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Women, warriors and weapons


I USED to know a young woman graduate from the local university. She was vivacious, full of ideas and would have been popular as a teacher. But nobody employed her. In her desperation, she joined the army. Did they teach her how to shoot people? I hope not. These days women are ready to do anything and are expected to turn their hands to anything. Are women born to kill? Some think they are. In the minds of most of us they are born to give life, not to take and destroy it. Warning them against the military is considered old-fashioned and discriminatory.

Guest column: Fr Oskar Wermter SJ

Our war of liberation involved women very deeply. What do you do with women who have been in the thick of an indescribably cruel guerilla war, who have killed and tortured and who have been abused by their male comrades, even though they should have been treated with respect and as equals; women who are looked at as spoiled and suspected of having lost their femininity?

“You are women who have lived by the gun. Now, you are returning to take on the roles of mothers, wives, professionals and ordinary citizens. If you do not, leave behind the soldier. Your marriages will suffer. Your children will be a mess. You will not find work. It will take time to adjust, but you must put down the past. Take with you the good things you have learned; leave behind the bad. It is that simple, but it won’t be easy. The strength you have gained as freedom fighters will remain. Everything must be set down. Life goes on.” (Fr Fidelis Mukonori SJ, speaking to women ex-fighters at a rehabilitation course at Silveira House where the late Sally Mugabe took care of them.

Fay Chung, high school teacher and academic, was a freedom fighter and a party member, but she did not wield a gun. She used her skills as a teacher and set up schools for refugee children in Mozambique (Chindunduma). Women were not just playthings for sex-starved male fighters, but contributed professional skills to the “struggle”.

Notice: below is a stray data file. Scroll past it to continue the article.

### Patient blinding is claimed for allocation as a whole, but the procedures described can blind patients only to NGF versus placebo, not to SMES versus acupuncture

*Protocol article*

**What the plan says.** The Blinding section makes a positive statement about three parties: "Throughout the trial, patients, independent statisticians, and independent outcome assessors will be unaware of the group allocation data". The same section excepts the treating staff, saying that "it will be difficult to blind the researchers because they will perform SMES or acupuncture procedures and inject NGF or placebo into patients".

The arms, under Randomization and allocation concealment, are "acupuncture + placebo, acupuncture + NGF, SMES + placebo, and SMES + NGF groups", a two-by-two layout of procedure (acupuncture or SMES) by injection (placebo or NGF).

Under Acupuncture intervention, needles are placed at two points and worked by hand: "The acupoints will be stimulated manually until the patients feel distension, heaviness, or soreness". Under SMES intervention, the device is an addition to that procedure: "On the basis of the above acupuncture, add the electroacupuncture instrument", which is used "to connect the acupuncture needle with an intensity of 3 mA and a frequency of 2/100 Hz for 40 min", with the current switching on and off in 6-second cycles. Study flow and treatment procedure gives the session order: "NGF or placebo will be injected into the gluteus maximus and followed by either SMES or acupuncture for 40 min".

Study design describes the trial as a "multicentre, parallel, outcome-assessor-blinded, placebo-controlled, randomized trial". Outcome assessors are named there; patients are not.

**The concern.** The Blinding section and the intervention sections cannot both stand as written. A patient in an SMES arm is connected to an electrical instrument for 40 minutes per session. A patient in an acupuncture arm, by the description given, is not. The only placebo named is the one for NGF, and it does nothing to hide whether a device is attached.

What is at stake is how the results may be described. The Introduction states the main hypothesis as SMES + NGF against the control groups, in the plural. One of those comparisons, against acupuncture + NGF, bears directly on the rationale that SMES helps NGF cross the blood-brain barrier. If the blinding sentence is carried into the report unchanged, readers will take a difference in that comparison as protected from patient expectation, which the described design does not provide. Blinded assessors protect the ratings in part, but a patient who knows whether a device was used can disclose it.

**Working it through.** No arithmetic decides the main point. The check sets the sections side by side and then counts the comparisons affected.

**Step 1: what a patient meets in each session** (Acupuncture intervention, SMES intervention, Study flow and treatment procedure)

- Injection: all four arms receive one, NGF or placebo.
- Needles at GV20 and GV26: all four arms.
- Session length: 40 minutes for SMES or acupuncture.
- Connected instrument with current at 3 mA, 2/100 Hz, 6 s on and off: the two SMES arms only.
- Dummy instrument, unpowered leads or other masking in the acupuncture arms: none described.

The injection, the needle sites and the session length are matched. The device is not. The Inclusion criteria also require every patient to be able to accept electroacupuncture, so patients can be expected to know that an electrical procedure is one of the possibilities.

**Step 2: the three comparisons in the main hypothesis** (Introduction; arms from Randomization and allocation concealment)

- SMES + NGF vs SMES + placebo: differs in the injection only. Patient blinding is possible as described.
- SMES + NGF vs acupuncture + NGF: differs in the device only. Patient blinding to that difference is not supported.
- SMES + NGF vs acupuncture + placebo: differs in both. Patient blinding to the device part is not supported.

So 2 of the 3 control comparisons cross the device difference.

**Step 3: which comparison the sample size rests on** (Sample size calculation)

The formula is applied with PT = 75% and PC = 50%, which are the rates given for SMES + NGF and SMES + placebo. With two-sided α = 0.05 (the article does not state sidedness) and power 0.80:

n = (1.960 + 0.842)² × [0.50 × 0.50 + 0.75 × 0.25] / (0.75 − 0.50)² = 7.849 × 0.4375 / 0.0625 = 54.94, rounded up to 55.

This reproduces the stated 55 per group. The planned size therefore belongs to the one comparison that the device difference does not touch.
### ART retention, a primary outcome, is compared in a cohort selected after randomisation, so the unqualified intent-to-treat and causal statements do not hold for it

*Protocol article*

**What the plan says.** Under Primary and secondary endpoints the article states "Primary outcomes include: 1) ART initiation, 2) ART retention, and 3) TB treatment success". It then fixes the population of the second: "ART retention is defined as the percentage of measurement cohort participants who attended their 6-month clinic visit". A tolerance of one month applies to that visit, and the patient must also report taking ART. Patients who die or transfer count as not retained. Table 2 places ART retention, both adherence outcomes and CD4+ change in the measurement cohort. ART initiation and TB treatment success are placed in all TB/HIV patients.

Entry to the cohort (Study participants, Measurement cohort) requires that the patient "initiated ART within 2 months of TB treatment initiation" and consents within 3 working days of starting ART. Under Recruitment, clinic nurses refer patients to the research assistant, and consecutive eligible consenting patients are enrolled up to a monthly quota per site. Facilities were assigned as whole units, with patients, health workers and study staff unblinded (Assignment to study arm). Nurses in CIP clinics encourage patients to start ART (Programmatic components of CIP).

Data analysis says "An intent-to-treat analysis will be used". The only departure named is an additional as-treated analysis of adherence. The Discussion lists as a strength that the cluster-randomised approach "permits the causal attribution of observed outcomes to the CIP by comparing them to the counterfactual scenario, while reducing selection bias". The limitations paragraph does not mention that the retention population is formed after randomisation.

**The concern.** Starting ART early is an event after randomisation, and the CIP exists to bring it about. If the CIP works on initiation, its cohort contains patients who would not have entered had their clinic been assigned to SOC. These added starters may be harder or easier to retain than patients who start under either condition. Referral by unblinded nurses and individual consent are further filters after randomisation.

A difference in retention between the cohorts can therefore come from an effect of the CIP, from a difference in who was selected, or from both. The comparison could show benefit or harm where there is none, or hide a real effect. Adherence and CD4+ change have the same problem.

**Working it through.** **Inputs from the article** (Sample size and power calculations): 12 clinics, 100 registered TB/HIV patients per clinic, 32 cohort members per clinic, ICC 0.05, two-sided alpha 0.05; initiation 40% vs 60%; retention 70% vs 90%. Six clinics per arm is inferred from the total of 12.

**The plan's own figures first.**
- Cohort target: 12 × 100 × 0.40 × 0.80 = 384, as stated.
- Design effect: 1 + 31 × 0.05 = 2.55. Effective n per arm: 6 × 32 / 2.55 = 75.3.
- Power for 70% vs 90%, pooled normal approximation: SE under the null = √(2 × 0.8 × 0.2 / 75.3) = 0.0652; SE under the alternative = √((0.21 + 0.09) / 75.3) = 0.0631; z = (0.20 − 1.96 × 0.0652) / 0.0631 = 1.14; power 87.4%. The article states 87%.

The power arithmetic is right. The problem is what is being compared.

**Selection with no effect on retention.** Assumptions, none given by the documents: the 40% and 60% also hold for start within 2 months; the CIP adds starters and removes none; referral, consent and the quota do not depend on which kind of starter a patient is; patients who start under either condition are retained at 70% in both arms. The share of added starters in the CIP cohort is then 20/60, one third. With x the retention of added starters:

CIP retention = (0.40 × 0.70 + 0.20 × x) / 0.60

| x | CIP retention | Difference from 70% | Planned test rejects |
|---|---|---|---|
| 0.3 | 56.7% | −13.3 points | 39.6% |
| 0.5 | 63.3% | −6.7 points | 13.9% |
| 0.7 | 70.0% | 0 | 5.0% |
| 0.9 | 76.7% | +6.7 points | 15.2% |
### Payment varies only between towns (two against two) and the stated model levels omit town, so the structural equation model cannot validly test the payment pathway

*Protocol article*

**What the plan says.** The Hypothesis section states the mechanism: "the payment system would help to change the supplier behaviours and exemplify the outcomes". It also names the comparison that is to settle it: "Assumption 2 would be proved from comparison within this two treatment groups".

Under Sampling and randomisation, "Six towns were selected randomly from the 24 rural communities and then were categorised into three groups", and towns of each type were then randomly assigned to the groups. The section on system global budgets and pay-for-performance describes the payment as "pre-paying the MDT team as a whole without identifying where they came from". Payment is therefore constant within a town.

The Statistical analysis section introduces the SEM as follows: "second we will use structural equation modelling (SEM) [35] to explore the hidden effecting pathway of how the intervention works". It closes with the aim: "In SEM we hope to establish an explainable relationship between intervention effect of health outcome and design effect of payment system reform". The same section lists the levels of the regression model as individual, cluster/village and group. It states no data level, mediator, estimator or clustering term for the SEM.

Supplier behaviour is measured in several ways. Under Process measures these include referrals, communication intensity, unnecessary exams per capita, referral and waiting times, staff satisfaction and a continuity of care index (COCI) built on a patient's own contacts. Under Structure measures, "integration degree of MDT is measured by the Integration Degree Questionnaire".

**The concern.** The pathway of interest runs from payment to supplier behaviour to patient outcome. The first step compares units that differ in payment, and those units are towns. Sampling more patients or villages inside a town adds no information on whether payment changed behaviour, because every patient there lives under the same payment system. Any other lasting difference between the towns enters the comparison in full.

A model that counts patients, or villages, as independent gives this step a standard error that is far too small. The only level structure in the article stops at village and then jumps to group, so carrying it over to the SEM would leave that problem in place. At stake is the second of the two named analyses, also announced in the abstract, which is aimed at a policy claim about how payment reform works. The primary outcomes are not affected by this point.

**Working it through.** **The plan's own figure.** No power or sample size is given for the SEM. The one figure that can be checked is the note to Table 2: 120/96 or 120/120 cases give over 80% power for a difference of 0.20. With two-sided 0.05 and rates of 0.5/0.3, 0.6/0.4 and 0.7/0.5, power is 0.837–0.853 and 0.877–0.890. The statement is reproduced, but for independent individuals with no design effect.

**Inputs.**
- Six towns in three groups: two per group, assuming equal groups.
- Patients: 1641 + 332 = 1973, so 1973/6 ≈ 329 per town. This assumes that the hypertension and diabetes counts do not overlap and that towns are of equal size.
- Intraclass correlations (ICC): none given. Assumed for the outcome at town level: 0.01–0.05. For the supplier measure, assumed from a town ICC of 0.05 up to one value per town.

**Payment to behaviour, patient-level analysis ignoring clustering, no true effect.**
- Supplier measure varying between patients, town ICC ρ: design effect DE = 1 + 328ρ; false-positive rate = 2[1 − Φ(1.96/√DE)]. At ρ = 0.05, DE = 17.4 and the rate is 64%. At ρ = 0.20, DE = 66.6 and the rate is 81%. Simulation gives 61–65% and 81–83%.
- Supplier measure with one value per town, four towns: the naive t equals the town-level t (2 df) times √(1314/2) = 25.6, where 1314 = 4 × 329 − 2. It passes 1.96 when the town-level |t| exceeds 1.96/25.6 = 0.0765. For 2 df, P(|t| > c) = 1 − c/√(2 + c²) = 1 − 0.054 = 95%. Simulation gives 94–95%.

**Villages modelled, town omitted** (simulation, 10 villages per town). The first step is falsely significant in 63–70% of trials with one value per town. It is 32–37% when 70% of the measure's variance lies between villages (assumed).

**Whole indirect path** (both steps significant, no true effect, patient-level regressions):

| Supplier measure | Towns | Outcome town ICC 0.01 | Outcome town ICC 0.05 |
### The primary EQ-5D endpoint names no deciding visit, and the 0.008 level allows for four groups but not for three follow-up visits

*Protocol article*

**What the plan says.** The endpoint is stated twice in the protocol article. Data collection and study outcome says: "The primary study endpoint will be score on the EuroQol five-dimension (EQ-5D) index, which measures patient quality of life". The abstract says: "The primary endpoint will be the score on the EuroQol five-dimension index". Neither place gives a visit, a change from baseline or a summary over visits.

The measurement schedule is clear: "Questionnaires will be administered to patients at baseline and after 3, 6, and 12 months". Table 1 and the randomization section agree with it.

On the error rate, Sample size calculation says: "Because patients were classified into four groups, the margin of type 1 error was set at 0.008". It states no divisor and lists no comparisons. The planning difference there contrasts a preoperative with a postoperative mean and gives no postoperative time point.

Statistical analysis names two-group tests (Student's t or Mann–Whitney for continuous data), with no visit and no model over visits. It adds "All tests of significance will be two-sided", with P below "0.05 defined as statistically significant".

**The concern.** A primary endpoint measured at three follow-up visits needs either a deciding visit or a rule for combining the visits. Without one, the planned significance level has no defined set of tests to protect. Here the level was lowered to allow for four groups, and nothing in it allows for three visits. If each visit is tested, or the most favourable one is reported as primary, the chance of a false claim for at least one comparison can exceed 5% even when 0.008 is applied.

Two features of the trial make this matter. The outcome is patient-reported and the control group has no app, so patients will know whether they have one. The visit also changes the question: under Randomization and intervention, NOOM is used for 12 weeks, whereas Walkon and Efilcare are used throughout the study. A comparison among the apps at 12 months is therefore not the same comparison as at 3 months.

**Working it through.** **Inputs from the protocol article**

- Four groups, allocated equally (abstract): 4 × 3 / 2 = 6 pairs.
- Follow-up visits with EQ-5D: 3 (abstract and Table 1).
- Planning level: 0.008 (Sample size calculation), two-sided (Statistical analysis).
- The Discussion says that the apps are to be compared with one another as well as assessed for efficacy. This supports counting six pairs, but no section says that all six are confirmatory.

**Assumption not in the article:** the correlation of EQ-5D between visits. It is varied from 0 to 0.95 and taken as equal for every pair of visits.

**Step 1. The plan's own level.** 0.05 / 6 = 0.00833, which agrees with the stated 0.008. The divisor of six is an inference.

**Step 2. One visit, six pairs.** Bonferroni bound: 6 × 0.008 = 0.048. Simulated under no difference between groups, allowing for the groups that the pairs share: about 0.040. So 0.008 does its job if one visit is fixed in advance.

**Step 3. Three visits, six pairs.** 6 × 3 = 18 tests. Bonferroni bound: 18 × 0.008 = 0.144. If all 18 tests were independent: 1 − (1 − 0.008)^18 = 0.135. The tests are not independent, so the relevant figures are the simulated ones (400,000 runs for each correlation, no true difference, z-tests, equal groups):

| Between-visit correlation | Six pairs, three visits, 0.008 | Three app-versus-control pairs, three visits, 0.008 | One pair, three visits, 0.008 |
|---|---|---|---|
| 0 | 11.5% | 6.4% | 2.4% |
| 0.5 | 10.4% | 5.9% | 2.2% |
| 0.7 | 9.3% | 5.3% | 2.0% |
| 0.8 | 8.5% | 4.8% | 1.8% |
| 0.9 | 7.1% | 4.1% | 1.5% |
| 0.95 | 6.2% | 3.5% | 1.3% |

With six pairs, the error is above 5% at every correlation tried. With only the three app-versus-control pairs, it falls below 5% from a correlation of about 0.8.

“Sheiba Tavarwisa, one of the first women to join the liberation struggle, was the deputy secretary for education. A strong leader, she had not only undergone military training, but had also been a pioneer of the early 1970s in transporting arms for Zanla from Zambia to Mozambique, and then into Zimbabwe. Women such as Sheiba Tavarwisa spearheaded the struggle, making it possible for the men to follow after the ground was prepared. She was also one of the first trained teachers to join the liberation struggle. Her ability to organise thousands of teachers and children into orderly schools provided an excellent foundation for Dzingai Barnabas Mutumbuka’s ambitious plans,” (Fay Chung, Re-Living the Second Chimurenga, p 205, 2006).

But women have done much more than playing soldiers and cradling weapons instead of babies. A famous American social activist and journalist, Dorothy Day, was a pacifist. As a convert to the Catholic Church she rejected completely the theory of a “just war”. She demonstrated time and again against the Vietnam War, mostly ending up for weeks and months in prisons and detention centres together with other peace activists. She advised young friends not to join the US army and to stay out of the conflict in South-East Asia. She was punished for this and got to know the inside of prisons for long periods.